Descended from the older Paracas civilisation, the Nazca are of course most famous for their countless mysterious lines drawn in the rocky desert plains in which they lived. They were also great water engineers, creating a series of complex aqueducts.
When you think of the Nazca, you think of their mysterious geometric shapes and lines in the desert, which were seemingly important enough to dedicate such huge amounts of time and resources to create.
From their capital city of Cahuachi, archaeologists have gleamed far more information about this pre-Incan people. This city was of immense, memorising proportions. Most estimates put the terrain it covered at as much as 24km2, that’s, dare I mention it, bigger than Chan Chan, built centuries later. It stretches along the sandy slopes overlooking the fertile valley, in a line that is, by my estimate, about 12km. Here you’ll find dozens of pyramids, broken pottery scattered across the desert and textiles just beneath the surface.
What was found here told us that the Nazca were descendants of the older Paracas culture, continuing their production of some of the most complex and creative textile patterns in the Andean world, and continuing and improving upon their ceramic production techniques, creating new methods to produce colourful and more realistic decoration.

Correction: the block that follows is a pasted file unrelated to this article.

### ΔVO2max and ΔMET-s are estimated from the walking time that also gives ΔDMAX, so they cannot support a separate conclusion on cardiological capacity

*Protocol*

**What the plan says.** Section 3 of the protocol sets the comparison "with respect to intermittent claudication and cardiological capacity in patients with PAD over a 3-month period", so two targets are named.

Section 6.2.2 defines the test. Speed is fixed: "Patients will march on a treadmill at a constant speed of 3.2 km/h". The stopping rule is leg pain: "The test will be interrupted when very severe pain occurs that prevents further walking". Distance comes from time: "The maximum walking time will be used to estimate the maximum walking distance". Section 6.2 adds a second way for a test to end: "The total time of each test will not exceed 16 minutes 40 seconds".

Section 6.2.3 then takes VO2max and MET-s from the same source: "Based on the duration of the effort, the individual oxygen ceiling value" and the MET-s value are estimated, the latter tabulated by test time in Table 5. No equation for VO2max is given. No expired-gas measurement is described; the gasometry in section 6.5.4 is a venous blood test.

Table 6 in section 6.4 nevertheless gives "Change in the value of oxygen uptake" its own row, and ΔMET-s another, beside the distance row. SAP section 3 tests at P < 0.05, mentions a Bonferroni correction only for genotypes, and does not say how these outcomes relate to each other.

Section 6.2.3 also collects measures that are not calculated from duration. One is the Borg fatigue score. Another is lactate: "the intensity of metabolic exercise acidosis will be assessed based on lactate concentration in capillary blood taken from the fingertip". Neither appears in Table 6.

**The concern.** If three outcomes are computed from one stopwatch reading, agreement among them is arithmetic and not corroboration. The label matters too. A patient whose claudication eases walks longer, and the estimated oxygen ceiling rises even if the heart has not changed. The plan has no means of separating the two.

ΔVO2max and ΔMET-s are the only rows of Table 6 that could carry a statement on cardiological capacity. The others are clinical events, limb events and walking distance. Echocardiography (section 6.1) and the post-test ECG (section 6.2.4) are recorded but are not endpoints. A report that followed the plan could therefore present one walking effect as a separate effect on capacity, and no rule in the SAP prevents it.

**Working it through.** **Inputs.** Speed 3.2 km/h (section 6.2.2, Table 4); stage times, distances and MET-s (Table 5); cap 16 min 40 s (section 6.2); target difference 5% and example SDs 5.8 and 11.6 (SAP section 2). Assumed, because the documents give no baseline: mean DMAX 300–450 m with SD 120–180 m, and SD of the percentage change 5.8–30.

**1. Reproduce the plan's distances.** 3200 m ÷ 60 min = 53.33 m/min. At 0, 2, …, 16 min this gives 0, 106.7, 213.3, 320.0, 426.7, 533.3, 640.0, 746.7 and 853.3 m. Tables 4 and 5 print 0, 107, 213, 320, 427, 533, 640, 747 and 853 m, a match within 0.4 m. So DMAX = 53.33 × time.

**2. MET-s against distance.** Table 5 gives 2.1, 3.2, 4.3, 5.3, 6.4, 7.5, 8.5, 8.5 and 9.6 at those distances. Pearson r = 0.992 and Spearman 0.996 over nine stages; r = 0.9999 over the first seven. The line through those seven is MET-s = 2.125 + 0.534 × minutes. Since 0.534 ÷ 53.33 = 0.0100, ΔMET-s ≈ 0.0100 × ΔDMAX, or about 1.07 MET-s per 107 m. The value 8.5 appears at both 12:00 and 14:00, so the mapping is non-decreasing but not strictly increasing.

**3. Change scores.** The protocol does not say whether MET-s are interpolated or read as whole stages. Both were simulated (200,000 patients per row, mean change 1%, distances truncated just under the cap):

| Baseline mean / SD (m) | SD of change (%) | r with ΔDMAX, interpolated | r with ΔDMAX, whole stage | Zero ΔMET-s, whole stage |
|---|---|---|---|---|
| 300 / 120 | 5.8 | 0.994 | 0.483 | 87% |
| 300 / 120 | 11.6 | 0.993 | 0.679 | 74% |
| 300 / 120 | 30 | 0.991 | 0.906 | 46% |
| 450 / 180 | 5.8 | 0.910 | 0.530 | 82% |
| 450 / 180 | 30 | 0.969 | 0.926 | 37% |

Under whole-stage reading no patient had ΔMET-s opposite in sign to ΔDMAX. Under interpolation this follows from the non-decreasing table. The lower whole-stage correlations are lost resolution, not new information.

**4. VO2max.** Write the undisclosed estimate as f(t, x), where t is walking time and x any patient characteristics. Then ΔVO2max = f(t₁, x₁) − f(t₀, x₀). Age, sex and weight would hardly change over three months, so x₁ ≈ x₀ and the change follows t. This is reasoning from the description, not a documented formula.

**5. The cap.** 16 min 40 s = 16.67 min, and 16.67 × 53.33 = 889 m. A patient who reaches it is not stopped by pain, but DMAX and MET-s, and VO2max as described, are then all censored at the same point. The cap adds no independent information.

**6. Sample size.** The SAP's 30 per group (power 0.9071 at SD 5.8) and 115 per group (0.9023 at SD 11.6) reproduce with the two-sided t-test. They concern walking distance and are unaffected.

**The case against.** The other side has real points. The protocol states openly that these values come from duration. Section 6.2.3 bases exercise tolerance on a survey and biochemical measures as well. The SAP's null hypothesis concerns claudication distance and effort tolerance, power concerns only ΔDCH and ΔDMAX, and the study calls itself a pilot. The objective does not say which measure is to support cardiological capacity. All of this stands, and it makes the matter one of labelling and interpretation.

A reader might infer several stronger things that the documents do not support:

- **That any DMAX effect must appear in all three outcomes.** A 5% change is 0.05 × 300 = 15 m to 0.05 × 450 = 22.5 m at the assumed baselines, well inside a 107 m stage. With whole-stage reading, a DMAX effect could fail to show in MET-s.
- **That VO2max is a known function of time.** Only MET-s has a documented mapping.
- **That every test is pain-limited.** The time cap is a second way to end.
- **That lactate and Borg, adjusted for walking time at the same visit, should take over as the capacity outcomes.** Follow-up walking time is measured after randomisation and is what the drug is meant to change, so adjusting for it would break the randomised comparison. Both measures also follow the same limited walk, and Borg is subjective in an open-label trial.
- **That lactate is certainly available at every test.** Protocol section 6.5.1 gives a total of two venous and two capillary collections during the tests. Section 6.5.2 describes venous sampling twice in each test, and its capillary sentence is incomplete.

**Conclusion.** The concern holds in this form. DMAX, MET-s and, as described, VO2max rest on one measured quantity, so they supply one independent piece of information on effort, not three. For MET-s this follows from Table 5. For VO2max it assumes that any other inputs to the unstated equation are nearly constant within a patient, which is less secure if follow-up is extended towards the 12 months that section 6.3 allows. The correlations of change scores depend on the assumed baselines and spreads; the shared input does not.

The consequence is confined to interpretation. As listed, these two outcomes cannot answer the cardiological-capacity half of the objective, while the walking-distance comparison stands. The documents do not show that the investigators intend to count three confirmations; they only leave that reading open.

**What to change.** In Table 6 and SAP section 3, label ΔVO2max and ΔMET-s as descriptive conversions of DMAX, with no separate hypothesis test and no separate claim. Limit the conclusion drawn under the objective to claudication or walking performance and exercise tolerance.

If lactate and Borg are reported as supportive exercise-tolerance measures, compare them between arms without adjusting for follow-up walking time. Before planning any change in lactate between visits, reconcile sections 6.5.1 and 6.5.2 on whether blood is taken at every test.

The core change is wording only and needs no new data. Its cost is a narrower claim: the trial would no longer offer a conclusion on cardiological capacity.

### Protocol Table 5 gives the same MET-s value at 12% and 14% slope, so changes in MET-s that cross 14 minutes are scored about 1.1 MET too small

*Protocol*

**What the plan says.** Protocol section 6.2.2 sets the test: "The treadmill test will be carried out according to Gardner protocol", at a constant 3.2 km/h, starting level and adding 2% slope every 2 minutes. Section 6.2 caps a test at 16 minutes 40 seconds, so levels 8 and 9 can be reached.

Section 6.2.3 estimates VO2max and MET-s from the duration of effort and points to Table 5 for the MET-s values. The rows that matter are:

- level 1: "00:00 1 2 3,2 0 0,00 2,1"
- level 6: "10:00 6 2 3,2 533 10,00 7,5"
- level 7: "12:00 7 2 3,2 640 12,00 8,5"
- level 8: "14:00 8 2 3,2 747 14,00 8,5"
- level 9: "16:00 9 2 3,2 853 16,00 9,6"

From their ancient burial ground of Chauchilla, we learn that far from being small, the average Nazcan was 1.7m or 5.57ft tall. They also sported long thing dreadlocks that reach the floor.
Other than the fascinating lines, or the huge ceremonial city of Cahuachi, the Nazca are also famous for their complex underground aqueducts, bringing water to the more arid parts of their world. Wells leading down into them are found at Cantalloc, near the much later Inca ruins of Paredones, eventual rulers of this land.